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UnRisk: Finance@Court
Andreas Binder

Municipalities would do well to analyze payoffs and the risk of swaps before taking a leap with taxpayers' money...

Low Strike Extrapolation for SABR - d-fine
Sebastian Schlenkrich, André Miemiec, Tilman Wolff-Siemssen, d-fine GmbH, Frankfurt, Germany

In this paper we analyse the modelling of rate options in a low interest rate market environment. In particular, the pricing of low, zero and negative strike vanilla options is considered. We review the modelling approaches available in the literature. For the important special case of the widely used SABR formula we illustrate the shortcomings connected with the low strike wing of the smile.

Moreover, a simple approach of low strike extrapolation will be presented. It is based on gluing the density function implied by the standard SABR formula to a suitable density function at low strikes in an arbitrage free manner. This approach yields a robust and transparent method to price low, zero and negative strike vanilla options.

In the Lap of the Gods: Wilmott Magazine Article
Henriëtte Prast 3465 Views

The 17th-century mathematician and theologian Blaise Pascal became fascinated by gambling as a phenomenon after being approached for help by a gambling addict who had got himself into financial difficulties. Tradition has it that this meeting caused Mr. Pascal to retreat to a monastery, where, ironically, he invented the roulette wheel. Pascal's philosophising about gambling also produced a rational explanation for the Christian faith. If God exists, the religious have gambled well and won themselves a place in heaven; if there is no God, nothing is lost. Pagans, on the other hand, will end up in Hell, if God turns out to exist after all. According to Pascal, this makes opting for the faith a rational bet.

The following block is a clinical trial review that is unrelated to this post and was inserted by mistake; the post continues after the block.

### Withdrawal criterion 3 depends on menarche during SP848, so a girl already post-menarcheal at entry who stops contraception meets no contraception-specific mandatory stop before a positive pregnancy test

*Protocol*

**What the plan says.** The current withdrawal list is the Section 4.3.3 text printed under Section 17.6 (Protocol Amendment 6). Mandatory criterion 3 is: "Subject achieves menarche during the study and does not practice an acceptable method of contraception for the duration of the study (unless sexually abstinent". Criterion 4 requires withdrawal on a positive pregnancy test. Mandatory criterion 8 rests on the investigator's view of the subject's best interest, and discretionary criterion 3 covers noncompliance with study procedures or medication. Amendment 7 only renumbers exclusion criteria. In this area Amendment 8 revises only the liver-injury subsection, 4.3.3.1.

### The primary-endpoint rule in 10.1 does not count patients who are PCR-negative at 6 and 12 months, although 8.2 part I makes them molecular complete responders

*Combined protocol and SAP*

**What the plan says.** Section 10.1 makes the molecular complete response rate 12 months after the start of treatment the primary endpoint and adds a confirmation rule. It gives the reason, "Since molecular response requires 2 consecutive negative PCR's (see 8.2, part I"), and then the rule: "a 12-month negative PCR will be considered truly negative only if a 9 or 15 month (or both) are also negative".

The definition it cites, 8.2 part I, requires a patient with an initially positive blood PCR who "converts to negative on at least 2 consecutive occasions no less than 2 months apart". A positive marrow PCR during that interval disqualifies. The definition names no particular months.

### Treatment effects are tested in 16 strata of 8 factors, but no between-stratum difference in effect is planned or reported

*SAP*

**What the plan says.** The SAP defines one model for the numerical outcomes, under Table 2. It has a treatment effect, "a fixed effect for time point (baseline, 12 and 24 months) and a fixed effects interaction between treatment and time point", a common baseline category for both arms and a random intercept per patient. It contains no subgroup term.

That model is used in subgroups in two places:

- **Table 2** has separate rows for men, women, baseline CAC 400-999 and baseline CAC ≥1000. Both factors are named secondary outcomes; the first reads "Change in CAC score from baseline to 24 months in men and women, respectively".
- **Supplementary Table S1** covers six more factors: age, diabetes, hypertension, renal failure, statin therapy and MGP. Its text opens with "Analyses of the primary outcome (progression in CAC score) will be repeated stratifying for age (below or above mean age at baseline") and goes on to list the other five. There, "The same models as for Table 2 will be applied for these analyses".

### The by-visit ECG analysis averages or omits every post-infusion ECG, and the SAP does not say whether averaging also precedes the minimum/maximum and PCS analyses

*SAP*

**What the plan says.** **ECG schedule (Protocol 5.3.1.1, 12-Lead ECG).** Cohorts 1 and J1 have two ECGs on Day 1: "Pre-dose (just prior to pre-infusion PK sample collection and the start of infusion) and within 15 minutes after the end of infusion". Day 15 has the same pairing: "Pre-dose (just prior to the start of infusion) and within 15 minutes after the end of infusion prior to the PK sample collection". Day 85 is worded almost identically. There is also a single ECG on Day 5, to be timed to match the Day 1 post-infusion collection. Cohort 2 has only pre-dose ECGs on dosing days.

Wilmott and Taleb seminar 12-13 March London
Join Paul and Nassim for their infamous two-day seminar. Always at the cutting edge of financial thought.

QUANTITATIVE RISK MANAGEMENT - IN THEORY AND IN PRACTICE

12-13 March 2015, London


  • What is Risk?
  • What are Fat Tails?
  • The idea of fragility and how to measure it
  • Size and scaling
  • The law of large numbers in the real world
  • What is complexity?
  • How to price options using different distributions
  • How to simulate fat tails
  • How to measure model risk
  • How not to measure model risk
  • Sometimes it's wrong to use probabilities
  • The concept of delta-alpha
  • The commonest quant mistakes
  • The greeks that give you false hope
  • Why calibration does not work
  • The dangers of correlation
  • The importance of nonlinearity
  • Volatility nonsense
  • What commonsense tells you about volatility, and turning that into a model
  • Why simple models are often the best and why too much math can be dangerous
  • A summary of what to do and where the real world is different

Extreme Earlybird Special: £750 + VAT

Normal Price £1,999 plus VAT

The URL for online payment is http://www.wilmott.com/seminar_wt.cfm

This course is not available online
Course notes are not available separately
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